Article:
Danny Thompson aims for Land Speed Record

After breaking his late father Mickey’s unofficial 1960 land speed record for a piston-driven streamliner by a scant 0.1mph last August, Danny Thompson is now pursuing the LSR piston-engined wheel-driven record.

Danny Thompson aims for Land Speed Record
Danny Thompson
Driver names on the speed record attempt car
Danny Thompson, son of the late Mickey Thompson
Danny Thompson in the Challenger II
Danny Thompson in the Challenger II
Mickey Thompson and Danny Thompson with the Challenger II
Danny Thompson with the Challenger II
Danny Thompson
The Challenger II
Mickey Thompson with the Challenger II
The Challenger II

Five months ago, Danny Thompson joined the 400mph club with an AA/FS new average, two-way official record SCTA run of 406.7mph on the Bonneville Salt Flats during Speed Weeks. His blue Challenger 2, a svelte vehicle father Mickey built and used back in the 1960s, had lain dormant for 50 years before his son took the dual-engine streamliner out of mothballs and resurrected it to current racing specs.

It took several years of every-single-day work to get the car race-ready, using Danny Thompson’s skills, his cadre of volunteers’ assistance, but very little sponsorship, aside from some given by Mickey Thompson Tires. That long effort took a lot out of then 66-year-old Danny Thompson, but he had his goal. He’d gotten the car prepared for racing the salt in 2015 but was met with a racetrack under water. He and his loyal crew had to wait a full year to get the opportunity to bring the record home, which they did in the Saturday/Sunday runs last August.

That wasn’t enough for Danny Thompson, though. He wanted the ultimate wheel-driven, piston-powered record. The opportunity to take a swing at Speed Demon’s wheel-driven land speed record – just over 444mph – during the Cook’s FIA shootout never materialized, as a fire engulfed Challenger 2. Thompson, at that time said he was done and would retire Challenger 2, as he’d originally planned.

But racers like Danny Thompson just don’t walk away from fire, from having nearly every bone in their body broken over the years. Thompson, now armed with more commercial backing set about rebuilding the damaged parts of his car and doing maintenance on the two engines – mounted front and rear of the driver. On his record runs in August, the rear engine lost a fuel distribution screw in a barrel valve during his backup record run, which was 9mph slower than the first attempt. “Consequently,” Thompson said at the time, “we were way down on horsepower.”

Taking the wheel-driven record stood ahead of Thompson. It was a challenge the builder and driver of Challenger 2 couldn’t resist. And now, Danny Thompson has announced he’ll try to break George Poteet’s Speed Demon record. (Poteet has a new car after crashing the original Speed Demon). He intends to run Speed Weeks in mid-August and Cook’s FIA Shootout, which gives world records under FIA strictures, towards the end of September.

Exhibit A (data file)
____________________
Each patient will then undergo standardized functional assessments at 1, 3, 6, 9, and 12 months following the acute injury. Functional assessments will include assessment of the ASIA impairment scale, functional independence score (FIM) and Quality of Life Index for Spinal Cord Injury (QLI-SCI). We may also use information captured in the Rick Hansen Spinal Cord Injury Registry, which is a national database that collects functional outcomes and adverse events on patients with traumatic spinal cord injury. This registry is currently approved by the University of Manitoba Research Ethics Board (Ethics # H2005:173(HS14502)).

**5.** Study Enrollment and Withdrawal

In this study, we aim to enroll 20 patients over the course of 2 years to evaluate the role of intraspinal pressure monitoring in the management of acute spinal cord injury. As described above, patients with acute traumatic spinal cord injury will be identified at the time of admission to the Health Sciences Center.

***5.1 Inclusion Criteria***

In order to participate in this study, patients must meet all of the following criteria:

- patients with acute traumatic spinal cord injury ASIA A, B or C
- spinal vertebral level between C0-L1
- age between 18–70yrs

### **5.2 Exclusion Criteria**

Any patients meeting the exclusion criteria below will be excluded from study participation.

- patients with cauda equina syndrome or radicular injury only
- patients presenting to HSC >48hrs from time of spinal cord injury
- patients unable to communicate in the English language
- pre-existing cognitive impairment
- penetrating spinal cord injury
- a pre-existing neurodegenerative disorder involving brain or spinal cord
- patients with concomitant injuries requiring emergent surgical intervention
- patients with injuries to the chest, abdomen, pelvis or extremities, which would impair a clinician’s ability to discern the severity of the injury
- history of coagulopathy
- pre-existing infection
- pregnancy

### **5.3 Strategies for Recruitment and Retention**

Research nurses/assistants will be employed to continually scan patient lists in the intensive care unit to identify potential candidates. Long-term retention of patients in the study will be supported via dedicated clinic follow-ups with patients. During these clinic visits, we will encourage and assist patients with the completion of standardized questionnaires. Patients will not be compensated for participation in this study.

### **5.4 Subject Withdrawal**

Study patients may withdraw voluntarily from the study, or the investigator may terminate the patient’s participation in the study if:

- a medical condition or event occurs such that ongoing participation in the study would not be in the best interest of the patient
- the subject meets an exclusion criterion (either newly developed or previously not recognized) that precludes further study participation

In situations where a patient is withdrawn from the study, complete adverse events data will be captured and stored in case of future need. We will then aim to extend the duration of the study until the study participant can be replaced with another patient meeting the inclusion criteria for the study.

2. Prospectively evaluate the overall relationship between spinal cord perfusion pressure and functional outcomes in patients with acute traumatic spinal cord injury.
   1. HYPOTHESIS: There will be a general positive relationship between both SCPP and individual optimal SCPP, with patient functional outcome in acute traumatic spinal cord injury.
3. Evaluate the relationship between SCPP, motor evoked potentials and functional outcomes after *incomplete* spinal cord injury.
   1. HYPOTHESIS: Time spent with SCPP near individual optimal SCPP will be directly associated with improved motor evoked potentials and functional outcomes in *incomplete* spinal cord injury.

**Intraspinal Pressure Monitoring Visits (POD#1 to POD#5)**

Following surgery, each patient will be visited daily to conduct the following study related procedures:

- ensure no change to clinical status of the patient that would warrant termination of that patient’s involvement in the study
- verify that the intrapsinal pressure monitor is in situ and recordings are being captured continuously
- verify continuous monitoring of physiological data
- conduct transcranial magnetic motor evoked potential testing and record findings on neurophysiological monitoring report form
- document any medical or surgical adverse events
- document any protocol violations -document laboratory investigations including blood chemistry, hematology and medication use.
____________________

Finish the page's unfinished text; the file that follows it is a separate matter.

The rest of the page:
“As many of you know,” Thompson explained, “I had planned to retire the car after the 2016 season, regardless of the result. That was probably the right decision, but after capturing the SCTA AA/FS record at 406.7mph, the team and I thought ending things now would mean leaving too much of the car’s potential on the table. So we’re going to give it one more try in 2017 before packing things up for good.”

While he doesn’t know how much more speed the car might have, he did make it to 415mph at the 4.25-mile mark when the fire occurred last September. “Official timing starts at the 5 (mile-mark), so we were certainly well on our way to the record with 1.75 miles of course left to go.”

It’s definitely tough to find out what went wrong with a racing vehicle when fire gets in the way, but Danny Thompson believes the culprit started as the rear u-joint in the driveshaft of Challenger 2 broke when he was shifting between second and third gears. That u-joint took out the rear track bars, “which caused the nose of the rear end to drop. Meanwhile,” he said, “the driveshaft broke the safety hoops and drove the transmission yoke into the case,” taking out the left rear tire and causing an extended slide on the salt.

As Thompson explains, the driveshaft actually exited Challenger 2 briefly, reentering through the side, damaging the breather tank and several panels of the streamliner. “It then broke free again, this time making it more than 200 yards before bouncing to a stop. I was fine, obviously, but it was one hell of a ride.”

To address that failure, Thompson and his crew are upgrading both front and rear driveline assemblies, using thicker and heavier machine tooling for these components. “The driveshaft hoops will be redesigned to more effectively retain the shaft should we run into another problem,” he said. “We also lost eight body panels, the overflow tank and the left rear air jack. Those are currently being reconstructed.”

There’s a lot of work to be done before mid-August’s Speed Weeks and September’s FIA runs. Thompson knows this but isn’t about to give up. “The team and I feel like we’re half-finished with what we wanted to achieve. It’s a big goal and a big dream so we’re taking one more shot at it.”

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